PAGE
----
Type in “College Admissions” in the search bar on the internet and you’ll likely get thousands of results! It’s no wonder parents and students alike are stressed about applying to college. Sometimes, the hardest part of college admissions is just navigating the information. And while there is plenty of good information out there, there are also many myths that can send you and your teen on the wrong path. Here are a few of the big myths you might encounter. Avoid these mistakes and your student is sure to have a more successful journey:
Myth #1: Some secret strategy can get me admitted to college.
You’ve probably heard another parent saying they know someone who knows someone in “Favorite University’s” admissions office. Or maybe you’ve heard about a student sending in his application written on a flip-flop or some other ‘creative’ substance. Yet, in reality, colleges admit students because they are a good fit for the school – someone who will contribute to the goals and purpose of the college, not because of whom they know or because of some clever trick. Recommendations should be from adults who know your teen well – someone that can speak to the kind of student or adult your teen will become. Extracurricular activities should be chosen based on how they contribute to your teen’s “strength-based profile.” Choices that show your teen is seeking to grow as a student and future contributor to society are better than random activities to fill lines on an application. Finally, let your teen’s accomplishments speak for themselves. Admissions officers have precious little time to go through all the applications they receive. If your student’s application is clear and has a strong purpose, it will speak volumes over some unusual presentation.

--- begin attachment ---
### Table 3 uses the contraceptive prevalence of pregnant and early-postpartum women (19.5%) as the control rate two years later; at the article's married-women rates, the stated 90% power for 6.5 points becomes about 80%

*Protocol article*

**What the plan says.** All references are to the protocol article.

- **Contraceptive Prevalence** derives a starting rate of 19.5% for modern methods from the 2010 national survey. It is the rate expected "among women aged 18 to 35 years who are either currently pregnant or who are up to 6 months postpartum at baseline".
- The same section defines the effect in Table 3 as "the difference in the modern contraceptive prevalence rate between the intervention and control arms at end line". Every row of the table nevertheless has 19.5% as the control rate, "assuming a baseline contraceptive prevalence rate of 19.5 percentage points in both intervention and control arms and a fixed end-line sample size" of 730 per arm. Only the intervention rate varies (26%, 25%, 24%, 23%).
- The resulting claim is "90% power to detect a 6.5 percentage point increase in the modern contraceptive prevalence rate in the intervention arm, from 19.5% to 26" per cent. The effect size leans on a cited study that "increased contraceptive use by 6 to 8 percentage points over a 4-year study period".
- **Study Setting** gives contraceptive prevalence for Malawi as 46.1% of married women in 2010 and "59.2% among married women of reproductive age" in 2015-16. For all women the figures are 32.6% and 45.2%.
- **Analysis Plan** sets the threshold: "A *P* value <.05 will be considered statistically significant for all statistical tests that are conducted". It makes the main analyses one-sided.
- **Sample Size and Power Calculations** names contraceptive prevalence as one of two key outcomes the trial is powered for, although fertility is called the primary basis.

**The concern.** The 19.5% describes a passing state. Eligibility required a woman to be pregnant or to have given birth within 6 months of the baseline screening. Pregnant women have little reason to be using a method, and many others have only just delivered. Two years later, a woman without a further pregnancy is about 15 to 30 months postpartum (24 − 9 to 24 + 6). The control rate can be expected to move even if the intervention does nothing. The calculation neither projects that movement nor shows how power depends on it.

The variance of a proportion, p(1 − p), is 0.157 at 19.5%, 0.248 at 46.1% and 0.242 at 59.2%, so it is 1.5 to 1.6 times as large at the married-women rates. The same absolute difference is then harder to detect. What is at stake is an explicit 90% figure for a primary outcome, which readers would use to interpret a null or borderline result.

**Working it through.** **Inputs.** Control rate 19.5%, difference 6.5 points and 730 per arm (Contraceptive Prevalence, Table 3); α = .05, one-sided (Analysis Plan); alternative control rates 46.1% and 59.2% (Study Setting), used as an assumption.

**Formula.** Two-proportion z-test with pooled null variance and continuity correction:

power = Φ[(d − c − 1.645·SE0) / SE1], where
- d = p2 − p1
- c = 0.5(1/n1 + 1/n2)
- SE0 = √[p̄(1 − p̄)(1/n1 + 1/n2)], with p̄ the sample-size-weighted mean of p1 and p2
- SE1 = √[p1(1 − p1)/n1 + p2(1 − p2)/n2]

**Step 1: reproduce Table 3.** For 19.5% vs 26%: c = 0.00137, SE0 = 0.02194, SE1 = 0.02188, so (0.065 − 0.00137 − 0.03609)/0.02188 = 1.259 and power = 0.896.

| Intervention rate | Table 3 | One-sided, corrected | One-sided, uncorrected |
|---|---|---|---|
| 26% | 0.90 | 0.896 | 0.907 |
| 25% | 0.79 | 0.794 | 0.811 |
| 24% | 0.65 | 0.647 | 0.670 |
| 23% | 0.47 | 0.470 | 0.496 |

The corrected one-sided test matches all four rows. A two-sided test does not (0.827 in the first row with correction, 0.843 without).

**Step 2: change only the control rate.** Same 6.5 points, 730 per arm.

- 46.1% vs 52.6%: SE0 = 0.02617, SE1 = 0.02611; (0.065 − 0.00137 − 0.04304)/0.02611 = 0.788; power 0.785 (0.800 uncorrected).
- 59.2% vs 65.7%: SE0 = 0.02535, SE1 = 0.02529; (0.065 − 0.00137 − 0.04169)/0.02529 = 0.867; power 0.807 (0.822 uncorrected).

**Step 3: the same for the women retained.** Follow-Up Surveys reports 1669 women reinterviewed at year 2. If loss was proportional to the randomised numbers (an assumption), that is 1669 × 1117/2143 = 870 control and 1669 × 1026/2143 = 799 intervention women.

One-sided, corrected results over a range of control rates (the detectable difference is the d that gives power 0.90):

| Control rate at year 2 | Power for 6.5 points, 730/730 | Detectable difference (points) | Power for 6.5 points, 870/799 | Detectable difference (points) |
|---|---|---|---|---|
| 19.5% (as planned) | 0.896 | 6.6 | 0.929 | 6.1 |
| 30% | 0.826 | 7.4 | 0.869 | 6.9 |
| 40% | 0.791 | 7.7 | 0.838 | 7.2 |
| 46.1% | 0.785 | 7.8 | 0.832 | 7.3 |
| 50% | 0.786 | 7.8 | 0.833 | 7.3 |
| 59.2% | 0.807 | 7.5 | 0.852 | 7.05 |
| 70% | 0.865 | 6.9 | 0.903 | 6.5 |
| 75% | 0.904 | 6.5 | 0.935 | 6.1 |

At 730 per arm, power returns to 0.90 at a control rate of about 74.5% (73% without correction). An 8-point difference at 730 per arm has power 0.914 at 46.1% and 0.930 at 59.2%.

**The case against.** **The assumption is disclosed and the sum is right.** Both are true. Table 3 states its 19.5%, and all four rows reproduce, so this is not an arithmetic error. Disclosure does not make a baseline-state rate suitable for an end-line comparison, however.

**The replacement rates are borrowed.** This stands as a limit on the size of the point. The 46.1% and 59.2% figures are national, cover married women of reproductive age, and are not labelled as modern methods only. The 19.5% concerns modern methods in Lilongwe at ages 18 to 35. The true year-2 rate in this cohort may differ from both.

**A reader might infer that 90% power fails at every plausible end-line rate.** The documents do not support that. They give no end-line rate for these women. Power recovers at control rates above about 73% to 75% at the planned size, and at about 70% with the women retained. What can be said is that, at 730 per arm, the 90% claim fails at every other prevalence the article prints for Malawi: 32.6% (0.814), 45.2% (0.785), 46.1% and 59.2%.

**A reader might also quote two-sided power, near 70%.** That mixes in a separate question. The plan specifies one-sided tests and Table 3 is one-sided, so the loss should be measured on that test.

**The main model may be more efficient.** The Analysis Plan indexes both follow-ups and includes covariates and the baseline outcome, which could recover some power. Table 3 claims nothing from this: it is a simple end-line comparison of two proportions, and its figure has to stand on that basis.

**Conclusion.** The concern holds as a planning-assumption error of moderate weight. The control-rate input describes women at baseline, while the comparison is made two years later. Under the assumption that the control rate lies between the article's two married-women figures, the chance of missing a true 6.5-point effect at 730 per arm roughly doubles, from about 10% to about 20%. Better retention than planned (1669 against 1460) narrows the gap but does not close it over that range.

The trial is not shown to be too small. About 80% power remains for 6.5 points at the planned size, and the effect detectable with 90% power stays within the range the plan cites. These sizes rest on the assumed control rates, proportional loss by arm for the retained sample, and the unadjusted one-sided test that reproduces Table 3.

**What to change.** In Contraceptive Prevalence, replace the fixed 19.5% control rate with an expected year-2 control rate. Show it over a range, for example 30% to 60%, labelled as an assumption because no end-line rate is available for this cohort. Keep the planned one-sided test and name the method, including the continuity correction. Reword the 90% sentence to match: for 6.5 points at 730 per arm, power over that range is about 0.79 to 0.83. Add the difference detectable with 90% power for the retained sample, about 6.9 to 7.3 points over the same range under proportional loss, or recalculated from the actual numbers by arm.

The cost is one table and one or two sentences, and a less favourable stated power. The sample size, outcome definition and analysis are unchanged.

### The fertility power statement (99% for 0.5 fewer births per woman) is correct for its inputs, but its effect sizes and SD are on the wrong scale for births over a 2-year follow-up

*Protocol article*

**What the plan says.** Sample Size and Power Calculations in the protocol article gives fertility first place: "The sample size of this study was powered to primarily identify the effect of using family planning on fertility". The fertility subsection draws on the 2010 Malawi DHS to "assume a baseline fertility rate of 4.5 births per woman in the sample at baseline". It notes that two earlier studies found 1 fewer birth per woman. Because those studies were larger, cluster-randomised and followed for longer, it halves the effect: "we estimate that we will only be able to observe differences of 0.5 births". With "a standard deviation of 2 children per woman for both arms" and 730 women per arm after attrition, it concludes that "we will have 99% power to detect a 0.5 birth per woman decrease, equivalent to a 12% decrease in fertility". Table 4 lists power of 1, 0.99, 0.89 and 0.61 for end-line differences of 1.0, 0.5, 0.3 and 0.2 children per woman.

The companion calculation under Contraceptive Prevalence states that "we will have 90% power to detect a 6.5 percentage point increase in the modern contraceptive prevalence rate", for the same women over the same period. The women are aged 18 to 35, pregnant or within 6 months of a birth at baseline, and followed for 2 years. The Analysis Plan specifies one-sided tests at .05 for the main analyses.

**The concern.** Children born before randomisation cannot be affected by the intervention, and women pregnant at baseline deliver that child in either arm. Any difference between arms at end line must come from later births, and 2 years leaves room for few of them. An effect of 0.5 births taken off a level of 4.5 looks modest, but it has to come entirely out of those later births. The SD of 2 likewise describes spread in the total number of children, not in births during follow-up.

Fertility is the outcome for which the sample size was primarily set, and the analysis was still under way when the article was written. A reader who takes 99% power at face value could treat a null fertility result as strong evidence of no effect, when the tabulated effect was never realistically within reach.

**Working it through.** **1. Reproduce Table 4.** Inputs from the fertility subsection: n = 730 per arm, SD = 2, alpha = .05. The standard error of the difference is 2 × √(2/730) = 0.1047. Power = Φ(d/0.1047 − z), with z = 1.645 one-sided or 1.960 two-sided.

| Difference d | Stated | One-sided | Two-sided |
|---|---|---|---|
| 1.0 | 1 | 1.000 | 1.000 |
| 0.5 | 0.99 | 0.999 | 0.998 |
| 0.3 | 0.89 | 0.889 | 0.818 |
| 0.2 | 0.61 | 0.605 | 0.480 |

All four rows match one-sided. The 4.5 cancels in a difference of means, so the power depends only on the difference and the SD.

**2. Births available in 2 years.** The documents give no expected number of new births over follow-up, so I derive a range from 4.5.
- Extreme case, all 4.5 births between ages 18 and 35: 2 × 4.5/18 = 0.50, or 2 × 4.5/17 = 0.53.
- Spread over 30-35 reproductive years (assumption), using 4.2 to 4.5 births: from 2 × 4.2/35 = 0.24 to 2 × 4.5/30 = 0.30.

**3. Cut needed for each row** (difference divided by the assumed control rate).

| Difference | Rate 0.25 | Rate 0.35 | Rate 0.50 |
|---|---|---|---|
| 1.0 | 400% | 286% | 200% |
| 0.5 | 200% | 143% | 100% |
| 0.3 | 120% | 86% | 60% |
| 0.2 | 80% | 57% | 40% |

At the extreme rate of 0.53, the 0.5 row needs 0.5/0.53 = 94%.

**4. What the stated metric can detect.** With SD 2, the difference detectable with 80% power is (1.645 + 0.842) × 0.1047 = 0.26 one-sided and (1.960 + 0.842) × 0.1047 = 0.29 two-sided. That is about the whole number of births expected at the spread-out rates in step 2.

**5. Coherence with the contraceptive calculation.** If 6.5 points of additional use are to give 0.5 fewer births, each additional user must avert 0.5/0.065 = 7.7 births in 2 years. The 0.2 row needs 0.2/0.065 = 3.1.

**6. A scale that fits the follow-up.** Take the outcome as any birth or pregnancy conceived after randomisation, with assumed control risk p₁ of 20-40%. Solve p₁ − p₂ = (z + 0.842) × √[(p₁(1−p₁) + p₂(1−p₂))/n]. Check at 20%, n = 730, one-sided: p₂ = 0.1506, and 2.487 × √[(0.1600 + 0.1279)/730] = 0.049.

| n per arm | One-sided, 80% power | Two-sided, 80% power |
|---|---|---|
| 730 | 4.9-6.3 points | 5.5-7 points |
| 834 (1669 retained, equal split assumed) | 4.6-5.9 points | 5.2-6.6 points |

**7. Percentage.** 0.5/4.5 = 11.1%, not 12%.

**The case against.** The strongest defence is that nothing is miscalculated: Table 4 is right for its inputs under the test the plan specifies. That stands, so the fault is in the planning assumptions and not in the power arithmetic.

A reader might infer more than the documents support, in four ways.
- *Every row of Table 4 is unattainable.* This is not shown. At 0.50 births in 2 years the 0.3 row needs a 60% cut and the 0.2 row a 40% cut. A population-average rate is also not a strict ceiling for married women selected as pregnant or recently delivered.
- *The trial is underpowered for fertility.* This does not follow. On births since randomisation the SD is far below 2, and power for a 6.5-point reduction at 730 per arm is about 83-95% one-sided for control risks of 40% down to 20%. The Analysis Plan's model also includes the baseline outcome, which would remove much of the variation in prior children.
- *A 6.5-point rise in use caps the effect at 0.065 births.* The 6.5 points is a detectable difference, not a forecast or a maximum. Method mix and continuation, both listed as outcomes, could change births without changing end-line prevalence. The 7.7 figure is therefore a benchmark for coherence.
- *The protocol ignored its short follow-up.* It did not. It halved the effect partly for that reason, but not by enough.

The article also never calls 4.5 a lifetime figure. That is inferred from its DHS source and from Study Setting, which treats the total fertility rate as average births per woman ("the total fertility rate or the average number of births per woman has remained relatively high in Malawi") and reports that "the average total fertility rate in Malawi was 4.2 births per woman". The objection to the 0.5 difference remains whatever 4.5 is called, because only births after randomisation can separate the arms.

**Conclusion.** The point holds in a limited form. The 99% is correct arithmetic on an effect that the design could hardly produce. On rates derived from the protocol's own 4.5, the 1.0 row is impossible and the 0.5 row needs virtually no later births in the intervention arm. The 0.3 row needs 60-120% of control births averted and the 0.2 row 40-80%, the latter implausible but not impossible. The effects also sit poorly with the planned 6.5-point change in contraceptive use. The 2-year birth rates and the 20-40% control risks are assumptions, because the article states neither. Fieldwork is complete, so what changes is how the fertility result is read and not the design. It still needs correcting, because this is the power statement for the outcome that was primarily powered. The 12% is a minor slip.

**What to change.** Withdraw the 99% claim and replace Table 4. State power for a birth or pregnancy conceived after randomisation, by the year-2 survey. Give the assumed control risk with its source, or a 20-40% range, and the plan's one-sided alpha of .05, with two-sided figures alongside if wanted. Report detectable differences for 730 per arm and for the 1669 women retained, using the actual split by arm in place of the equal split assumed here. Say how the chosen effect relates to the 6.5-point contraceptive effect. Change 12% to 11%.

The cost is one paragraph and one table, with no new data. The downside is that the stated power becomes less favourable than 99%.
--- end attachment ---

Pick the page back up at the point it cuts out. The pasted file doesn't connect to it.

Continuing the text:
Myth #2: Relying on magazine lists of “Best Colleges” is the best way to choose a college.